Mixed reaction to fodder stocks push

Mixed reaction to industry push for fodder stocks database

Farm leaders are broadly supportive of the idea of a fodder stocks register but some growers feel the idea would see them handing over information for nothing in return.

Farm leaders are broadly supportive of the idea of a fodder stocks register but some growers feel the idea would see them handing over information for nothing in return.


Industry leaders have supported the concept of a fodder stocks database to provide a clearer pricing signal, but not all favour the move.


GRAIN industry leaders have thrown their support behind a push from the nation's peak fodder body to organise a national database of fodder stocks, but there is uncertainty among grass roots hay producers who have said it would force them to hand over their market information for nothing in return.

Earlier in the month the Australian Fodder Industry Association (AFIA) called for a market database to provide better insight into national supply and demand trends.

One of the most frequent laments during the current drought has been the lack of easily accessible information, meaning both buyers and sellers of fodder are unsure of what is happening in the market.

AFIA chief executive John McKew said the industry needed more accurate information to help buyers and sellers get a clearer idea of how much fodder was in reserve.

"Industry representatives continually ask 'how much fodder is in the system?'" Mr McKew said.

"They want to know where is it going and how much is in reserve, but the industry does not know, that information is not recorded for domestic fodder production and sales."

Andrew Weidemann, Grain Producers Australia chairman, has been a long-time advocate of improved transparency in terms of grain stocks information and said he felt the same way about fodder.

"I was involved in talks on the issue of stocks information in both the fodder and grains sectors last week and we talked about how valuable that information would be and how it would ensure a fairer system for both buyers and sellers."

"It would help the domestic market to manage in times of extreme drought like we've had to face in the past two years."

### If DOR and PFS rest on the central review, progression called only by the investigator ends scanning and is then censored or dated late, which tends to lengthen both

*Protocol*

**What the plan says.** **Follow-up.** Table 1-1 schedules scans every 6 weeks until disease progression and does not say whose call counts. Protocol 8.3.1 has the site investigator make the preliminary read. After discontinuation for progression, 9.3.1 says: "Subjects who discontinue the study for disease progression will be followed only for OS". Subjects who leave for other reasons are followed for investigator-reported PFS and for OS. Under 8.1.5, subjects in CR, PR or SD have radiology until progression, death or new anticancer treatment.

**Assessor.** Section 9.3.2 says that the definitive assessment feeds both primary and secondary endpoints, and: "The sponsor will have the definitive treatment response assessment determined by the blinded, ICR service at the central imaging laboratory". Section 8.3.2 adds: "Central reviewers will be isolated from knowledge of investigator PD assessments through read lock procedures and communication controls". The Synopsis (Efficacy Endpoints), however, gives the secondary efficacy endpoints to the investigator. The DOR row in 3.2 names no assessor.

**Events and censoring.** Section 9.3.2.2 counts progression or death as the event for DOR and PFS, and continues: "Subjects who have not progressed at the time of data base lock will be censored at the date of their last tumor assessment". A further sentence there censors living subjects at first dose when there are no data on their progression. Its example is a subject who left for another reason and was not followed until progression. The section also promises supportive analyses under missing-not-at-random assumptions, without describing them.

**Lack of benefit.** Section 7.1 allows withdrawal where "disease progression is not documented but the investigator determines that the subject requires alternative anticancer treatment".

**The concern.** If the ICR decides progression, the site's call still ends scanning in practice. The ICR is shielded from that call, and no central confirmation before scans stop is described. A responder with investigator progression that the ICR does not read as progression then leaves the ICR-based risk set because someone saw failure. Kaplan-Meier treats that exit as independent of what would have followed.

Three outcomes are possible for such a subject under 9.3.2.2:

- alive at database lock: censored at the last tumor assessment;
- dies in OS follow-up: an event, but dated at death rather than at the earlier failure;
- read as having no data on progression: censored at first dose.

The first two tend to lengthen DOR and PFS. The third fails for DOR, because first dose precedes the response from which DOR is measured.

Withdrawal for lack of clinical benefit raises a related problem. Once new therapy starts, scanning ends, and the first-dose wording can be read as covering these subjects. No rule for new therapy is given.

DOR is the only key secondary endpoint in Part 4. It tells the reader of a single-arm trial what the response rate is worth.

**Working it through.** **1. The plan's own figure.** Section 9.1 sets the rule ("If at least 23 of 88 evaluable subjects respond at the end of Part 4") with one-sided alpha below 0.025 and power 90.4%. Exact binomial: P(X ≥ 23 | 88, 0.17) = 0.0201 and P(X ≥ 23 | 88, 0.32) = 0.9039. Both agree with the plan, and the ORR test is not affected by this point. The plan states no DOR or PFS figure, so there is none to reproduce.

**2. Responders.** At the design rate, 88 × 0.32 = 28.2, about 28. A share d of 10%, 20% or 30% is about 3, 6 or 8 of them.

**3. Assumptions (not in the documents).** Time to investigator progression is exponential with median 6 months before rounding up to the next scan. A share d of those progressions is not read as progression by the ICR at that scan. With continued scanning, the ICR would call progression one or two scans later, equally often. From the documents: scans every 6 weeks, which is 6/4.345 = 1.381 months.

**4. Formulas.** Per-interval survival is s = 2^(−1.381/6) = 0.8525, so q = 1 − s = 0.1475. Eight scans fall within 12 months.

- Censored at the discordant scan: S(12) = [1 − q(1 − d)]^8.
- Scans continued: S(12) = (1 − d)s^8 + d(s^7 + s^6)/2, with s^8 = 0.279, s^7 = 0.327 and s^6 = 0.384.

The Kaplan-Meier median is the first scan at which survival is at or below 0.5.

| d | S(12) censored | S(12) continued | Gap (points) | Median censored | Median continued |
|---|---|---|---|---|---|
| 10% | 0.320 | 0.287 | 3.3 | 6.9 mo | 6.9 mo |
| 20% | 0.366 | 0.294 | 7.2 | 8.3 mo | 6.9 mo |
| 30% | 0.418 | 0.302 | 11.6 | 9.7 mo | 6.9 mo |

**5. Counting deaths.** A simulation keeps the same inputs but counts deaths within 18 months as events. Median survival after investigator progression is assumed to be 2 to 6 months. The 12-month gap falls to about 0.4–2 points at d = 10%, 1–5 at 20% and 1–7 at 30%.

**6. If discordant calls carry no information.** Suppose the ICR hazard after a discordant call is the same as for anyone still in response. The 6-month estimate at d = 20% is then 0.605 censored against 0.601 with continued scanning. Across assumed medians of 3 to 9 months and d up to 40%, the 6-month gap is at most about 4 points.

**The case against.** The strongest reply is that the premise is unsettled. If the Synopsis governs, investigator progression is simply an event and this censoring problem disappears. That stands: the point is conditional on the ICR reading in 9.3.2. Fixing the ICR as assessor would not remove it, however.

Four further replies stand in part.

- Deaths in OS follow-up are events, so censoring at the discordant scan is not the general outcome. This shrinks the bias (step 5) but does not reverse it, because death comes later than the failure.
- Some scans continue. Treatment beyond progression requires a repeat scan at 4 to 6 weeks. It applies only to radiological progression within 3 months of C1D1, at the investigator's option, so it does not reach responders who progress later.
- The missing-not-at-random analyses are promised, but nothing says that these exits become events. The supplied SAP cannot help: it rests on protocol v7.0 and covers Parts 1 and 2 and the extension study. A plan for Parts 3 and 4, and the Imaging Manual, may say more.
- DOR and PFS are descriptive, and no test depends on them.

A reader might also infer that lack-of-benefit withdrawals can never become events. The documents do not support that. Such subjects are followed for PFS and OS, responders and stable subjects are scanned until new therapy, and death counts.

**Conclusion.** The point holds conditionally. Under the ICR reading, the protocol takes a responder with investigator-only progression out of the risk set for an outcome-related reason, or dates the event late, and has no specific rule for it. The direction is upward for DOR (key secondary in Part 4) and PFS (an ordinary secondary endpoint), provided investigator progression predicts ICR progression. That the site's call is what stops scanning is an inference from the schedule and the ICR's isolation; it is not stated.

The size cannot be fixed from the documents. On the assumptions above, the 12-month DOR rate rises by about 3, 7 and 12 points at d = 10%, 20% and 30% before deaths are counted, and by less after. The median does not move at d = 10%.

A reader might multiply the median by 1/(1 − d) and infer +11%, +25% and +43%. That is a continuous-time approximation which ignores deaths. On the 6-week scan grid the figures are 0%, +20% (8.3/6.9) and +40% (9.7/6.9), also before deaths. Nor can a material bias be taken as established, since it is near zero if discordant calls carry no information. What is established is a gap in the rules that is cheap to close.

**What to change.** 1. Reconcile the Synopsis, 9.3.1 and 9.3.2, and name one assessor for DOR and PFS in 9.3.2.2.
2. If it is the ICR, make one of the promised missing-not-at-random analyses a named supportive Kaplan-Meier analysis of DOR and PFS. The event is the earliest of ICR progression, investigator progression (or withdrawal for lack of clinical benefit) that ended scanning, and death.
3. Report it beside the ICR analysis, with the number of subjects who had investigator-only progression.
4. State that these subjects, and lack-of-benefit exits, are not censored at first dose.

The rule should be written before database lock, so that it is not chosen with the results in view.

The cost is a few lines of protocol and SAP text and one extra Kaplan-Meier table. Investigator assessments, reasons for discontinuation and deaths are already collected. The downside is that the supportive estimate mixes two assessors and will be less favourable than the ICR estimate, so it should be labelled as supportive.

Mr Weidemann said he did not believe a fodder scheme needed to be particularly onerous.

"You could have two reports a year, one coming out at the start of March and one at the start of October compiled from data collected from farmers by the Australian Bureau of Statistics, larger farmers do it once a year anyway so it is not much of an increase.

"That would give the industry the numbers to work off through the year."

However, a Victorian Mallee hay producer has said he would be disinclined to share any information.

"I don't see the advantage in it for hay producers and I don't think it's a good idea," said Terry Kiley, Nandaly.

"It just seems to me like we'd be giving away valuable market information for free without getting anything in return," Mr Kiley said.

"I view my hay in my private stock as my property and if and when I disclose the information on what I have it is up to me."

"The concept seems to me to hand an advantage to hay traders at the expense of producers."

Mr Kiley was also unsold on the thought of having to complete more onerous survey work.

"I don't think farmers love doing the ABS stuff as it is and they certainly wouldn't be happy with another set of paperwork they have to do each year."

Brendan Taylor, AgForce grains section, felt some form of stocks reporting could be good for the fodder industry but added he was not sure of how it would work in practice.

"It's a good idea, but I'm not sure how the logistics would work in practice," Mr Taylor said.

"Any scheme that was worthwhile would take a lot of managing."

Looking to the immediate future, Mr McKew said the bushfire crisis had added to the demand for fodder stocks and that hay could become very difficult to buy.

"Australia will not necessarily run out of fodder, but the quantities available for trading - available for those who need to buy it in quantity - could run out," he said.

"AFIA has been told that some farmers with stocks of hay have held off putting it into the marketplace due to the need to sustain their own livestock enterprise."

Importing fodder won't be an option either, according to Mr McKew.

"The biosecurity risk is too high, and the Agriculture Department has said that in the past too," he said.

"We could potentially end up with a lot of worse problems linked to imported weeds and diseases."


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